I'll let you know how that one turns out.

In happier news, I have a daughter who asks for kisses all the time.  It's bliss.

She is also beginning to string words together to create a single idea.  Mostly simple ideas like, "Hat." "On."  The intent of that one was pretty clear.

When we were at the zoo, she was absolutely in love with the peacock.  So she followed it around with her little arms outstretched repeating, "Peacock."  "Home." 

It took me a while to connect the two, but I'm pretty sure she wanted to take the peacock home. 

She has also made a pre-potty-training connection: she now announces each and every time she poops.  Yep.  There's a cute little squat-and-push-face that goes with it, which I have yet to catch on camera.  Then, she declares: "Poop!" which comes out sounding like "pup," with extra emphasis on the P.

Who knew that watching someone in the act of pooping would be so delightful?

So many things I'm trying desperately to etch into my forever memory.  So many things that bring my heart unspeakable joy.

The snake... notsomuch.

Saturday, July 9, 2011

The one with all the rocks


That would be the noise my rear-end makes every time I take a step.  (Rear-ends make that noise, you ask?  Yes.  Today, that is the noise mine makes.)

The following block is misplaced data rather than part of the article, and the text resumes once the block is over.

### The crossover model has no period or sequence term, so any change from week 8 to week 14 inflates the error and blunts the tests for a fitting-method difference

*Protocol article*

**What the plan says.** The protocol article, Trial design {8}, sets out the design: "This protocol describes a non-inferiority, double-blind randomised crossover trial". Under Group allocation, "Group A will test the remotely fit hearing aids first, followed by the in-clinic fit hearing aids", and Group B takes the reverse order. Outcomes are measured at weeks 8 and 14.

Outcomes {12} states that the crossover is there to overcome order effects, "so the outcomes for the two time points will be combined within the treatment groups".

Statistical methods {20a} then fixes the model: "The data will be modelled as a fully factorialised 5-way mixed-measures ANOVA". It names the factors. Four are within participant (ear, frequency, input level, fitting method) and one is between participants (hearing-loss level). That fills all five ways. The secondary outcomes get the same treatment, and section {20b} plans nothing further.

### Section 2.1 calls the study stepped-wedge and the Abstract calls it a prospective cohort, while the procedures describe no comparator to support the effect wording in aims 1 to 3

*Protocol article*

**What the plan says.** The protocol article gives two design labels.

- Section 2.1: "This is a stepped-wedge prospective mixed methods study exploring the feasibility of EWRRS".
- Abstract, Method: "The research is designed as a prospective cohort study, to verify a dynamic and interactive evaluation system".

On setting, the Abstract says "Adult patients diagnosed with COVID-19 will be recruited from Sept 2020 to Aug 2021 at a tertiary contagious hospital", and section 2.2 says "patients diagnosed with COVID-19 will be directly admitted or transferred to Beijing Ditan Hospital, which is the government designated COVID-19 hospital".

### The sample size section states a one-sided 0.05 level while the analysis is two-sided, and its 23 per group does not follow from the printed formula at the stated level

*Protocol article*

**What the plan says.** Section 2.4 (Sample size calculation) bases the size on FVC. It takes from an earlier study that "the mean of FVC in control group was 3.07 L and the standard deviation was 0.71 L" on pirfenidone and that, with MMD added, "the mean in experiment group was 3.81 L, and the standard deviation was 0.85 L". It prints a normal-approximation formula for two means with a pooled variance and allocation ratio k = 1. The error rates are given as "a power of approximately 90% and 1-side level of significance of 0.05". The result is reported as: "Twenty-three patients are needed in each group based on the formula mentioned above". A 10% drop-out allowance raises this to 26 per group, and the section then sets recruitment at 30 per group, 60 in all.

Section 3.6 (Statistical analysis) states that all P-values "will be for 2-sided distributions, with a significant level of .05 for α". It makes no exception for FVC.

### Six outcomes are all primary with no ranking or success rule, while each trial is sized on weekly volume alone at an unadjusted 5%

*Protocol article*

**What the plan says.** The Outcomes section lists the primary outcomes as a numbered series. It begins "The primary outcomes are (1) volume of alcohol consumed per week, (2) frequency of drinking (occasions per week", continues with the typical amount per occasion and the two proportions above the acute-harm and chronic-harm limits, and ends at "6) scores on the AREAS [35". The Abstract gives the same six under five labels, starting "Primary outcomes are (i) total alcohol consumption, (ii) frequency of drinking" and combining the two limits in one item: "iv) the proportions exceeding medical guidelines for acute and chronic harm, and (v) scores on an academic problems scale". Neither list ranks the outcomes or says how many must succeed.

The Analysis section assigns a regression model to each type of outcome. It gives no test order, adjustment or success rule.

Because yesterday, we road-tripped it down to Colorado Springs and the Garden of the Gods, which, if you haven't visited in a while, looks something like this:

Pretty awesome!  And free to visit, to boot!

Our day began with a little bit of hamming it up for the camera.  And even though it's not exactly time for her teddy bear photo, I couldn't help but smile when I saw this.

I was a bit apprehensive about the drive, since it's close to two hours from our house.  I knew that by the time we got there it would be nearly nap time.  Fortunately, Leah played it cool while in the car.
This is how Leah road-trips it.  Looking mightily like her daddy, I might add.

I packed lunch and took a nice big blanket, hoping that she would settle down and take a nap at a park after a nice picnic.  We accomplished a lot at that park:

...but unfortunately, none of it included napping.

Instead, she took a short nap in the car while daddy and I drove through at Dairy Queen.  So in the end, it worked out for everyone!